• Simon Lawrence
    94
    Andrew, I didn't give you a like for this. As an ex-auditor, I worry about people like you. Just play the smoke and mirrors game, there's a good fella. Auditors have a hard enough life without common sense creeping in
  • Simon Lawrence
    94
    Andrew, I didn't give you a like for this old chap. As an ex-auditor, I worry about people like you. Just play the smoke and mirrors gameSimon Lawrence
  • Andrew
    234
    I take a philosophical approach to audits. Just like a prostate exam.
    - you know it has to be done
    - the discomfort is more mental that actual
    - and you remain grateful you arent the one doing the probing
  • Catherine B
    8
    I think they can have some value when they workplace-specific and not a generic statement copied from an ancient H&S manual (from a completely different industry). Some of the best ones I have seen are those developed by health and safety committees / safety teams, and in the past I have used this as a starter exercise when providing support to newly formed H&S committees. Personally I think that a policy statement developed by workers, in their own words, can be far more meaningful than a collection of generic management-speak safety statements.
  • Sheri Greenwell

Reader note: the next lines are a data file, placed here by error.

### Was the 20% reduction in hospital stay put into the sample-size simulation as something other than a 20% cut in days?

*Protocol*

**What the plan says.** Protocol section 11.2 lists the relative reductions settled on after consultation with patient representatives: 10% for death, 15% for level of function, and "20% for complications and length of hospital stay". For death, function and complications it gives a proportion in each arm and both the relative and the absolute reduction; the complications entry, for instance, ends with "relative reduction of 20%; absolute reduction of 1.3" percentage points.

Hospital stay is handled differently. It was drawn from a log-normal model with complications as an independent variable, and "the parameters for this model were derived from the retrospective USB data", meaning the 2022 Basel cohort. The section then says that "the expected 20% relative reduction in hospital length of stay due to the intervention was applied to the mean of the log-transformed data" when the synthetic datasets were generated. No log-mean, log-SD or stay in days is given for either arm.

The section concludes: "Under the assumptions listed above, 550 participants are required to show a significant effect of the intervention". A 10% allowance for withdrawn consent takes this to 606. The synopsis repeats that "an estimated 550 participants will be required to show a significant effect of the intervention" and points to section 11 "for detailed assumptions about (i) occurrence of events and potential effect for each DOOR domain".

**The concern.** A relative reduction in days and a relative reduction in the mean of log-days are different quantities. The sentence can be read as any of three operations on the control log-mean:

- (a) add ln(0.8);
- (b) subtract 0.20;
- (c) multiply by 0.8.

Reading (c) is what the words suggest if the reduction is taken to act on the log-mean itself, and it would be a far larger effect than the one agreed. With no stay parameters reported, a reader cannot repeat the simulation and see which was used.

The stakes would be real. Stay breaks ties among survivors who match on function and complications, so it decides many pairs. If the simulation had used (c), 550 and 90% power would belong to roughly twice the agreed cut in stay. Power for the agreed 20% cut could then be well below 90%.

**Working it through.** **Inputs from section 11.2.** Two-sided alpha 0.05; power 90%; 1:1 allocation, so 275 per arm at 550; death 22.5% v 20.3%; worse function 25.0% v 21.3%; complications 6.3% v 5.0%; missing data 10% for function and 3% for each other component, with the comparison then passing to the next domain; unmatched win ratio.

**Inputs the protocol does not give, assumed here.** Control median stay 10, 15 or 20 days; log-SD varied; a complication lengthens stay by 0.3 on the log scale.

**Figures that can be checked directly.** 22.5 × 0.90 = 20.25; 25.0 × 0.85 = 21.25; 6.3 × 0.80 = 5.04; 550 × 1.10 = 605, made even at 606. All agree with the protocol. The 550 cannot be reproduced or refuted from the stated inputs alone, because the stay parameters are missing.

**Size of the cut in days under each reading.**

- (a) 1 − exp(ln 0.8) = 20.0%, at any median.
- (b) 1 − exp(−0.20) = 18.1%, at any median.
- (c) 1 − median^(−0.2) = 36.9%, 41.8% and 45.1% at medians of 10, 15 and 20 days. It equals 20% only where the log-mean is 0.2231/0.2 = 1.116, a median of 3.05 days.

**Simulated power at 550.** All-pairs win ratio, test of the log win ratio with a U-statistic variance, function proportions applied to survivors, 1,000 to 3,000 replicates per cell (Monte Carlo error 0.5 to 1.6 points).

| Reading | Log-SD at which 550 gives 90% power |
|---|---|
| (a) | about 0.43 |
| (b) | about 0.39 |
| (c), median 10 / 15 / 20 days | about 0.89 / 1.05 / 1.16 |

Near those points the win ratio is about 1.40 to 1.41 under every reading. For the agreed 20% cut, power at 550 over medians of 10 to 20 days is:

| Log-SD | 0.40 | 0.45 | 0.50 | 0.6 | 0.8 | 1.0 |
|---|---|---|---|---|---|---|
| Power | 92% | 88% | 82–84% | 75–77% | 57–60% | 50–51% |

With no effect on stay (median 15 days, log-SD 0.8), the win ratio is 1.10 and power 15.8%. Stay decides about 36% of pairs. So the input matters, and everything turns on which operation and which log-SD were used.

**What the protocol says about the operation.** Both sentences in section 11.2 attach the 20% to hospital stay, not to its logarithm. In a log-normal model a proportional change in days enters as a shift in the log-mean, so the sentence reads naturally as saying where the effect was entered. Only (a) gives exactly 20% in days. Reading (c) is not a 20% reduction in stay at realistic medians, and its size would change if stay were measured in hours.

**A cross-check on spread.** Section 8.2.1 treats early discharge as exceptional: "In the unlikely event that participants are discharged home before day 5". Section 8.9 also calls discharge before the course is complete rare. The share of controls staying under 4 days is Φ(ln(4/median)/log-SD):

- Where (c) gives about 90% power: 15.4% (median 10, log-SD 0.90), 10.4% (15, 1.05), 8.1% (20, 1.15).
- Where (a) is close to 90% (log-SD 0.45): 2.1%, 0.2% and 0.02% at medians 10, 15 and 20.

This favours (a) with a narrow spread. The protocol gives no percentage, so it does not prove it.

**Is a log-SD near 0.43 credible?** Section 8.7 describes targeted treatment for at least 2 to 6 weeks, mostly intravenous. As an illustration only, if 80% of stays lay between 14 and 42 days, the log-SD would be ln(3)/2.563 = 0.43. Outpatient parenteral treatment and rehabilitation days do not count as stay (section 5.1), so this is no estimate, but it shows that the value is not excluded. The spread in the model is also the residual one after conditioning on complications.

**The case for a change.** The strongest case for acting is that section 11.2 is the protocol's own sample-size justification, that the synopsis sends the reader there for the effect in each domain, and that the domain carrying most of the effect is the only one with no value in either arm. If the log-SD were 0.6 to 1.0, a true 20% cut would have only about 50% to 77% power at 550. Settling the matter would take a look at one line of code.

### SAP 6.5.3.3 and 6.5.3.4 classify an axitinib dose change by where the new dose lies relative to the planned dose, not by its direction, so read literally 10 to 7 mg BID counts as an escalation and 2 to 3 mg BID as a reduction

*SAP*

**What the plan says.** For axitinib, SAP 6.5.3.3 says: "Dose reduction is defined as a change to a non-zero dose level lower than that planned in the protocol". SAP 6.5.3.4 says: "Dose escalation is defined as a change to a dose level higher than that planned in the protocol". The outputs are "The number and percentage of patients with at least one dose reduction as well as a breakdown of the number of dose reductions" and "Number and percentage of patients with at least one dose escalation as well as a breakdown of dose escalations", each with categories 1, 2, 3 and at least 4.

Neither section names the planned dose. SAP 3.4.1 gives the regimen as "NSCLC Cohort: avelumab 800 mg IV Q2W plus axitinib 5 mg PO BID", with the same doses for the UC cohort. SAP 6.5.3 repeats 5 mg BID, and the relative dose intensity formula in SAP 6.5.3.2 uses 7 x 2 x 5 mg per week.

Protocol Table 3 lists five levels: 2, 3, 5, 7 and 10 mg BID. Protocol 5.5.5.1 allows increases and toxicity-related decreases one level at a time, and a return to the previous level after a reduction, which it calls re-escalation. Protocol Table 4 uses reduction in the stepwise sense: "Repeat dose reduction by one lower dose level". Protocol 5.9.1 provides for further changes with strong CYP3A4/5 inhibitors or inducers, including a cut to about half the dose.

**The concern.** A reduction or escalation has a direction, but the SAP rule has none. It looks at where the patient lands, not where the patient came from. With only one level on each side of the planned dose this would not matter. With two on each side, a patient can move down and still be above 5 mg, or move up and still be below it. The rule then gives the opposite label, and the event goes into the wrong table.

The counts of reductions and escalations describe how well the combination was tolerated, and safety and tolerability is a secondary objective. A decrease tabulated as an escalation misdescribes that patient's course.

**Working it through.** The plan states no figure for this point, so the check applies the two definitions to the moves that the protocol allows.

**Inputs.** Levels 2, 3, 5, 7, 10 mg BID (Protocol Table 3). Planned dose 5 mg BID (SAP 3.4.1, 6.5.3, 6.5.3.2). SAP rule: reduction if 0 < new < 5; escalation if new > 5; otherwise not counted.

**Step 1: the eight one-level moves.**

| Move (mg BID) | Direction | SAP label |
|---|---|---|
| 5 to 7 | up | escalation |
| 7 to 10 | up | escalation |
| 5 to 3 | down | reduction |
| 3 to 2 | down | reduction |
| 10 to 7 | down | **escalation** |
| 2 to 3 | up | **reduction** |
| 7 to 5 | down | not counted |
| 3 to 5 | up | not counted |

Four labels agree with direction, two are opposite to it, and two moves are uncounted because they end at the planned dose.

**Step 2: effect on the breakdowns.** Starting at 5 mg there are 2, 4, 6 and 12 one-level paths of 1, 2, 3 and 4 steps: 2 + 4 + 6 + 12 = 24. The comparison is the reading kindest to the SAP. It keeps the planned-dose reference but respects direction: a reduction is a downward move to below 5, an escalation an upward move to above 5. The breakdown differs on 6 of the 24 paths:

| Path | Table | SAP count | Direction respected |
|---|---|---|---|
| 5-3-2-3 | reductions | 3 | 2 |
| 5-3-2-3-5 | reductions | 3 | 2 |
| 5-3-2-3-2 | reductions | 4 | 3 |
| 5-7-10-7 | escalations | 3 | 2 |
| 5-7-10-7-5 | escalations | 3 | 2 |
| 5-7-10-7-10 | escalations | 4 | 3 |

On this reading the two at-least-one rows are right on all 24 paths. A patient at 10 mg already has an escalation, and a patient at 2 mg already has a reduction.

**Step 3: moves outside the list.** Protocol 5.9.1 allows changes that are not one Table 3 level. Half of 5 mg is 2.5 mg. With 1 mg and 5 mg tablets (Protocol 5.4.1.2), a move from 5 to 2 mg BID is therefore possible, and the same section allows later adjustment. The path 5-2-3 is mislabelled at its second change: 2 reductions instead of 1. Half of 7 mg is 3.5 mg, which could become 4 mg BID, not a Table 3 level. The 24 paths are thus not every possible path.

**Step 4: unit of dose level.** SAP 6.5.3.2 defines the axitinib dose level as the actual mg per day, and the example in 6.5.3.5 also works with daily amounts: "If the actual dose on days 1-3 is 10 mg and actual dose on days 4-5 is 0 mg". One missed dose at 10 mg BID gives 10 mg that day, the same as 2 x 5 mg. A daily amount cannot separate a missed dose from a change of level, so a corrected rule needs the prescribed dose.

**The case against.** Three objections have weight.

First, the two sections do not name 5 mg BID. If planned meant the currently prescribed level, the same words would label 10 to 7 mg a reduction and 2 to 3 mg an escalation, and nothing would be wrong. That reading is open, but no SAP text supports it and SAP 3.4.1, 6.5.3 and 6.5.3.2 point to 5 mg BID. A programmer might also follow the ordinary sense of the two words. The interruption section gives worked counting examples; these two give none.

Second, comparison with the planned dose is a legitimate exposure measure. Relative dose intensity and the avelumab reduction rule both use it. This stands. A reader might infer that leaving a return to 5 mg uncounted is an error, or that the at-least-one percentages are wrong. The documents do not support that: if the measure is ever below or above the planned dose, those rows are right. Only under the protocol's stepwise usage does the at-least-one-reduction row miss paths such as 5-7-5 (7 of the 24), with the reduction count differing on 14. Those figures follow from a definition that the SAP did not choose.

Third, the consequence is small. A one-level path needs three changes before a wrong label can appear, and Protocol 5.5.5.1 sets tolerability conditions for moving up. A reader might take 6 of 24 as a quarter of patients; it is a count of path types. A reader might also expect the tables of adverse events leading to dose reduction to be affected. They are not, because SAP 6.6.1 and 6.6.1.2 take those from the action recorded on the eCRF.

137
    It doesn't help when everyone just meekly accepts the requirement without questioning the purpose or usefulness, and nobody wants to take the risk of failing an audit. And one of the biggest root causes of the failure of the ACC WSMP accreditation system was the unconscious collusion of auditors and auditees to focus overly much on management systems documentation rather than what was happening in the real world.
  • Rachael
    48

    Nailed in in three sentences. Documentation is only useful when:
    Purposeful,
    Designed for the user (not the audit), and
    Focussed on work as done, not imagined.
  • Sheri Greenwell
    137
    The very fact that so many of these policy statements are all so much alike speaks to the tendency of auditors to focus overly much on a rigid checklist of what is required to be mentioned.
  • MattD2
    79
    Nailed in in three sentences. Documentation is only useful when:
    Purposeful,
    Designed for the user (not the audit), and
    Focussed on work as done, not imagined.
    Rachael

    And that is also what has lead us to where we are now - H&S policies which:
    • Have a purpose, which is passing the audit,
    • Are designed for the user, who is the auditor,
    • Are focused on work as done, which is the checklist of requirements the auditor is looking for.
    :wink:
  • Rachael
    48
    Ahhhh - SNAP. :rofl:
  • Aaron Marshall
    36

    I think you hit it on the head there. IF the policy is written by the accountable executive, and not merely a copy/paste exercise, then it will be useful as it forms the basis of the risk management process (the context in ISO31000 speak). It should be the driver of your company's safety goals and objectives.

    The problem is, executives and professionals alike just treat it like a tick-box exercise, and then it loses its usefulness
  • Sheri Greenwell
    137
    It also doesn't help that so few executives truly understand risk or know where to start when writing policies and prefer to avoid having to think about it (especially when so many of their compliance people think and communicate in jargon-laden detail rather than high level concepts and principles) - thus the tendency to copy and paste.